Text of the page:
Students at a downtown Charleston school are looking at a longer school day when they return in the fall, with three hours being added for personalized instruction, music instruction and physical activities such as yoga or soccer.

The Charleston County School District in partnership with the nonprofit Charleston Promise Neighborhood is planning to tack on three hours at Sanders-Clyde Creative Arts School, which serves grades K-8. School will still start at 7:30 a.m. but under the new plan the day will stretch until 5:30 p.m. rather than ending at 2:30 p.m.

LaTisha Vaughn-Brandon, assistant associate superintendent of the school district's Charleston Promise Neighborhood Learning Community, said the longer day will not cost the district more money. Instead, Charleston Promise Neighborhood is raising funds to cover the cost of supplemental pay for teachers and programs.

With the longer day, students will have core instruction from 7:30 a.m. until 12:30 p.m. Core instruction consists of math, science, social studies and language arts as well as subjects like gym, art, music, dance and drama.

Afternoon instruction, which will run from 1 p.m. to 5:30 p.m., will be broken into four different segments. Students will have an hour of personalized learning before having an hour of physical activity.

The last two hours of the day will consist of "enrichment and expansion," which Vaughn-Brandon said could be anything from yoga or karate to a parks and recreation sponsored event. It's likely that students will have several different types of enrichment activities each week, she said.

Offering enrichment to these students - most of whom live in poverty - is key, Vaughn-Brandon said.

The Charleston Promise Neighborhood is a nonprofit organization aimed at breaking the cycle of poverty in a 5.6-square-mile area of Charleston County. The group has targeted four public schools, including Sanders-Clyde, to help improve education and student achievement.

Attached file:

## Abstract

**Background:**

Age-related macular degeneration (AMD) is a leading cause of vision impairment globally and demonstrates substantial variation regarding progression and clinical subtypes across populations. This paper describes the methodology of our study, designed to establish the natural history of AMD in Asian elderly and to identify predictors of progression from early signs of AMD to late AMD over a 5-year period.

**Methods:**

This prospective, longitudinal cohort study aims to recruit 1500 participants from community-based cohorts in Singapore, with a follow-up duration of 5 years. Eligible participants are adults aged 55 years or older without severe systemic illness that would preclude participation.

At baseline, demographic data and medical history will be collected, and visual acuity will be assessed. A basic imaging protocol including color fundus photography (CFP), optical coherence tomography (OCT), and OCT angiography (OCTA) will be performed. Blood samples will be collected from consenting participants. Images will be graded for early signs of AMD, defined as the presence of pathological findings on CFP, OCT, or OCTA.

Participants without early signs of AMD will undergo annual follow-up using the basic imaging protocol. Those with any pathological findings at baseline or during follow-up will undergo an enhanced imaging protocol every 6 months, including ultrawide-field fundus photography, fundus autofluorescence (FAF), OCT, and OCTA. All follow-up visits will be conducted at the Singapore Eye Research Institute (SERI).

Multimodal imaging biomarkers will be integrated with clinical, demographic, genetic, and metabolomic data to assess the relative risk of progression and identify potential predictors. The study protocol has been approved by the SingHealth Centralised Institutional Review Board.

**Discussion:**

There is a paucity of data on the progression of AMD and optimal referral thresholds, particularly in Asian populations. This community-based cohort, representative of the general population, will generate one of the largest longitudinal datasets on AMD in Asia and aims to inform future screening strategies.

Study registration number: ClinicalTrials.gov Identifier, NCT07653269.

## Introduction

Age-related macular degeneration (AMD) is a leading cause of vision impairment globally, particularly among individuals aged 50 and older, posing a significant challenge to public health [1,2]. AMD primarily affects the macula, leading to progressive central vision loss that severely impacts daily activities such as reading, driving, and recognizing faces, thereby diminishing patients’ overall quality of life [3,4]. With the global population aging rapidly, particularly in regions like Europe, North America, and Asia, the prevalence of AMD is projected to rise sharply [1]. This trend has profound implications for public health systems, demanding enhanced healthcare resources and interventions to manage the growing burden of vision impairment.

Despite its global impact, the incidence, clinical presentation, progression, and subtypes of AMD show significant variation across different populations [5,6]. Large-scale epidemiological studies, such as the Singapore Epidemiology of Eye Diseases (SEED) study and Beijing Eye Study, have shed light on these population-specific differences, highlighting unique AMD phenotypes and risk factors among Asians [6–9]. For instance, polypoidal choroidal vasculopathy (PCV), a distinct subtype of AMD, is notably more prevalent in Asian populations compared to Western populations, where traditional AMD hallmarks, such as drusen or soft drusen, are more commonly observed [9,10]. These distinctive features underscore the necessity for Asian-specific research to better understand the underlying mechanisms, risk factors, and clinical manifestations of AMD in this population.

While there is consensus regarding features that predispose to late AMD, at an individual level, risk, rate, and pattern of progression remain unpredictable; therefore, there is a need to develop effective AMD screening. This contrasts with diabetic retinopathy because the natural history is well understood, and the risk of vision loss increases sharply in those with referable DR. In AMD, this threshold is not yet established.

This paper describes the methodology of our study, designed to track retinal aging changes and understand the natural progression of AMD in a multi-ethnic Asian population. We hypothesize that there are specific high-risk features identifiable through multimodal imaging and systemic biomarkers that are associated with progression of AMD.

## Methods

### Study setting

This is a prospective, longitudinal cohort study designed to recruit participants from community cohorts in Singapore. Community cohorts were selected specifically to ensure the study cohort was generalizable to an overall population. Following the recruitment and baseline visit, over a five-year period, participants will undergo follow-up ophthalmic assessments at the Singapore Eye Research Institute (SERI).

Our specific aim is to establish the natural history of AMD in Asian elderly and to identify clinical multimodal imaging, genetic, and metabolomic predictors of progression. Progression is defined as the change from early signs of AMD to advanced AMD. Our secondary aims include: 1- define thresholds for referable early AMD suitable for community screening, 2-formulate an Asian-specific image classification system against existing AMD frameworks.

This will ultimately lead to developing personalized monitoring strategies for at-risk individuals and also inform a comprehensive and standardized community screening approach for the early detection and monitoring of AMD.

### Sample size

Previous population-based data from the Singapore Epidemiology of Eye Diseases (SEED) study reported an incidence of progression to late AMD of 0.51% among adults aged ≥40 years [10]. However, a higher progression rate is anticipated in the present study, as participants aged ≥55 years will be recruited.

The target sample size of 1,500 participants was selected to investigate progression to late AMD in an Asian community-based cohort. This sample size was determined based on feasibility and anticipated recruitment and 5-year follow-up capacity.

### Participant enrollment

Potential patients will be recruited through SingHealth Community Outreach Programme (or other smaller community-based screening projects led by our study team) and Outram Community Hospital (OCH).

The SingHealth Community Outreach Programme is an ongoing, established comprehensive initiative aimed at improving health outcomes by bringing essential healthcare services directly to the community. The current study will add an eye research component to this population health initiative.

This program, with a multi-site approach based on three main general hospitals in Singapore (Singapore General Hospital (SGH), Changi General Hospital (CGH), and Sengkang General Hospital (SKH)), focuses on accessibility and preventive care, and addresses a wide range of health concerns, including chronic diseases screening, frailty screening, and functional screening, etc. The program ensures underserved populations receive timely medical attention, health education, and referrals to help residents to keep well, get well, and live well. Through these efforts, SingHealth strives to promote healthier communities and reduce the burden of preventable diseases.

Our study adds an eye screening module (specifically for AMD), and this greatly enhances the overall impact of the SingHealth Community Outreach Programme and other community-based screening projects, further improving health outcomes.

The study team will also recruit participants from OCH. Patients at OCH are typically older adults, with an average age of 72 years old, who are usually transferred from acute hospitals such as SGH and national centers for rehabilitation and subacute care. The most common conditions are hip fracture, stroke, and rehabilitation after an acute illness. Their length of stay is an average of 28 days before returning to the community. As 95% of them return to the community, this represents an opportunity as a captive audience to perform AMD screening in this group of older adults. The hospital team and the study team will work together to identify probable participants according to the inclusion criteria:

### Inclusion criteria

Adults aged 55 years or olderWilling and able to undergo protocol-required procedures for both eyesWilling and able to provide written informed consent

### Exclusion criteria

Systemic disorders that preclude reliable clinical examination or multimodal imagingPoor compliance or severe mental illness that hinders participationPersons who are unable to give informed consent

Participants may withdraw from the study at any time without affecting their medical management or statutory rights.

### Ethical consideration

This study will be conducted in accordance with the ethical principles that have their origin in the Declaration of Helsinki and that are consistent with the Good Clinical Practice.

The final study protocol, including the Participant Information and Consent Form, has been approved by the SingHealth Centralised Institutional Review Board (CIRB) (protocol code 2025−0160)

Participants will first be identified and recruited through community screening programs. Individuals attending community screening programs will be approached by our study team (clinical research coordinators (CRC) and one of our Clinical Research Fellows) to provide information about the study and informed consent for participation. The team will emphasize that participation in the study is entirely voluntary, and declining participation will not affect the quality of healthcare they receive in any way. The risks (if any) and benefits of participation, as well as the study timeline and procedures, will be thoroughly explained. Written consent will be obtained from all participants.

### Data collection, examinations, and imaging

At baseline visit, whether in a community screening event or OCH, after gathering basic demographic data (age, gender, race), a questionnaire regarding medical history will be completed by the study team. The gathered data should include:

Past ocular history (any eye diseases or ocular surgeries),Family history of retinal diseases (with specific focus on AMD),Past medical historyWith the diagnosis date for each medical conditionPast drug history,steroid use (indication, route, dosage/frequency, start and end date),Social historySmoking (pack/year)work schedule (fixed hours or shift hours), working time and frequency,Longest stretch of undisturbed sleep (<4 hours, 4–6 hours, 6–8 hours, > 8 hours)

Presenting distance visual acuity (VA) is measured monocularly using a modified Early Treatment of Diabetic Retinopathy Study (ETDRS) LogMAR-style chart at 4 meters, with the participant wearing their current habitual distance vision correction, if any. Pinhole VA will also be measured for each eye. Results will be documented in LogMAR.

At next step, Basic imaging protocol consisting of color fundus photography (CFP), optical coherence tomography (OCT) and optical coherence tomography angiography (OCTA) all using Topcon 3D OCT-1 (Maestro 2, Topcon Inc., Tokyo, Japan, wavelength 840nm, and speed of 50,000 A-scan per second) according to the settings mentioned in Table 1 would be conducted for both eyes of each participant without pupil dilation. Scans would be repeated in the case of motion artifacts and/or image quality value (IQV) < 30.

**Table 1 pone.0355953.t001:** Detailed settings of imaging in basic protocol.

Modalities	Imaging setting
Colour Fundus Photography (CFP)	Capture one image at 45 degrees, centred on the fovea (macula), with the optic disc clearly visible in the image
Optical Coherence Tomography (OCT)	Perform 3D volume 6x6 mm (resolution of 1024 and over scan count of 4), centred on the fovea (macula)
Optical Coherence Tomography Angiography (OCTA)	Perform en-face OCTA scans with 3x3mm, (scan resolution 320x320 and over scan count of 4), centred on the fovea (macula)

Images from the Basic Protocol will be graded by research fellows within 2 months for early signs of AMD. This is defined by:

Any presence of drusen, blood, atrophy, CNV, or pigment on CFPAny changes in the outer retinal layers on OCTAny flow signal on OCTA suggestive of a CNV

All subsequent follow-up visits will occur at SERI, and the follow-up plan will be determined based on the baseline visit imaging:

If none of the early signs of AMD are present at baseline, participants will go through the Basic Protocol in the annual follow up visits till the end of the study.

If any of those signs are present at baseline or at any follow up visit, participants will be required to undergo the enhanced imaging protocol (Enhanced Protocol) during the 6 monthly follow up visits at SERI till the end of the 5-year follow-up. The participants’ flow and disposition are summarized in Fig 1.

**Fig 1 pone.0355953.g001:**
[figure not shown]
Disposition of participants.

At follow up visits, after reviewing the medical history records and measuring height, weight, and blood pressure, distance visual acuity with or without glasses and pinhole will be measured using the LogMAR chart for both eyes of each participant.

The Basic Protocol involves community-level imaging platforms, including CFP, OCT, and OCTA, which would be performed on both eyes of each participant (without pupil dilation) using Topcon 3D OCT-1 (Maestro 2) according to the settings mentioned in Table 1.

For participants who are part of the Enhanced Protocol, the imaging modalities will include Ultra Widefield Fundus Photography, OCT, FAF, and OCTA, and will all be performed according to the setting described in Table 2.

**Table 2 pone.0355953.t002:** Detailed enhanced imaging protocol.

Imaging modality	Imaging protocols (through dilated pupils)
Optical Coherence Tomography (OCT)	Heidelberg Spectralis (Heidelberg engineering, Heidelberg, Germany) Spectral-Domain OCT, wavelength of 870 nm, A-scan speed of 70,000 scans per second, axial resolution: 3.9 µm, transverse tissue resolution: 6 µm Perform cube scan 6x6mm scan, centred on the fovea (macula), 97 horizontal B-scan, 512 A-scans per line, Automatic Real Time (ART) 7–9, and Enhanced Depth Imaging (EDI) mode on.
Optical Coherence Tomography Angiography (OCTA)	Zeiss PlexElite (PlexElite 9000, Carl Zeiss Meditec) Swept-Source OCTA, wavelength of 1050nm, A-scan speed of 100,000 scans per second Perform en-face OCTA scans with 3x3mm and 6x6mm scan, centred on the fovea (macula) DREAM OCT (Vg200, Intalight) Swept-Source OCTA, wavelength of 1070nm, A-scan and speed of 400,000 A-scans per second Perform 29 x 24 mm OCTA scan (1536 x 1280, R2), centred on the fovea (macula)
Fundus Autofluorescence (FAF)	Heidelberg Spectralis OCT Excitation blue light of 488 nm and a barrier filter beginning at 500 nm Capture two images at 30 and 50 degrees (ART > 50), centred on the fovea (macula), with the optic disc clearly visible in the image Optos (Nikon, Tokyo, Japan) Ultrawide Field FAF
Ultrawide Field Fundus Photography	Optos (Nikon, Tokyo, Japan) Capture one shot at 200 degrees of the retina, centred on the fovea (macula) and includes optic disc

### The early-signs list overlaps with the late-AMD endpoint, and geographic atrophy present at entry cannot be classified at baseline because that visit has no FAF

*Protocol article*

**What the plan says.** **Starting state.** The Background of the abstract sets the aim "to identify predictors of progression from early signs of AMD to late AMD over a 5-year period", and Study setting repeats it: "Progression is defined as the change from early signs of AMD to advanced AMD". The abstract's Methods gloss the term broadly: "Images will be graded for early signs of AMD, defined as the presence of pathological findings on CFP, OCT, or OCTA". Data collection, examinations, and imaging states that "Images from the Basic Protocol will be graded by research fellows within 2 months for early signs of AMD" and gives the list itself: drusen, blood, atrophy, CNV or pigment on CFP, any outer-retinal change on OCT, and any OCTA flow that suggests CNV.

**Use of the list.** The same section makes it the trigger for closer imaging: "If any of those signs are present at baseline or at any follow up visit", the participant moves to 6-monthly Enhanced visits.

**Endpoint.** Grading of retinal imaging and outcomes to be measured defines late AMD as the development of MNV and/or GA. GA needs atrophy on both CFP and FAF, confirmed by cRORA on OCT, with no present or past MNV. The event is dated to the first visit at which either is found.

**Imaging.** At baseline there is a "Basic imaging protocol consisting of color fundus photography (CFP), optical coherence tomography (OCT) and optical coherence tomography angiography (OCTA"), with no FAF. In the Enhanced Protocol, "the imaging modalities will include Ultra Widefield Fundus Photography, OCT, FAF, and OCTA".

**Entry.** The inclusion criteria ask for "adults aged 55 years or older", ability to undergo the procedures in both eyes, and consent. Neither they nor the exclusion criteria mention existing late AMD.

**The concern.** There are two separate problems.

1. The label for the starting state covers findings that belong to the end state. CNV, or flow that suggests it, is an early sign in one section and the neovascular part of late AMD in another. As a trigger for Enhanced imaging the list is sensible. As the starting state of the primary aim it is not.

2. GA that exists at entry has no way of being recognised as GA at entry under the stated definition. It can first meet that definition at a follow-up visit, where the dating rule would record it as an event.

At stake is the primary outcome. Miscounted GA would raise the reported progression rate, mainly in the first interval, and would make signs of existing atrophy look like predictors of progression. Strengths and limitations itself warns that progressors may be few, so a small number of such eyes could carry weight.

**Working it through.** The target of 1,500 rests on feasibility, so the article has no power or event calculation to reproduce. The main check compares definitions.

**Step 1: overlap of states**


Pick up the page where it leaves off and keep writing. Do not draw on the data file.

"When we talk about closing the achievement gap we're talking about academics and an opportunity gap," she said, noting that typical afternoon childhood activities of karate, soccer or music lessons are not an option for many students at Sanders-Clyde. "We have a group of students who don't have that same access to those opportunities."

One thing that won't change is the length of time teachers at Sanders-Clyde will work. Vaughn-Brandon said teachers can voluntarily choose between working a first shift or second shift. Core classes will be scheduled based on which shift teachers choose. Teaching staff will be augmented in the afternoon with volunteers and outside staff from other nonprofits and service providers.

Durham School Services, which provides school bus transportation for Charleston County schools, has told the district that picking up the students at 5:30 p.m. instead of 2:30 p.m. won't be a problem, Vaughn-Brandon said. The change in the bus schedule won't cost extra.

Sherrie Snipes-Williams, executive director for Charleston Promise Neighborhood, said the nonprofit is still working to finalize the budget for the expanded school day and could not provide an exact cost.

The group is putting the finishing touches on a new vetting process for partnerships with other nonprofits to come into Sanders-Clyde, Snipes-Williams said. The process will evaluate things like whether an organization has the ability to implement programs and collaborate, and if a group can show they're using data to drive their programming.

Snipes-Williams said requests for proposals from nonprofits should be issued soon.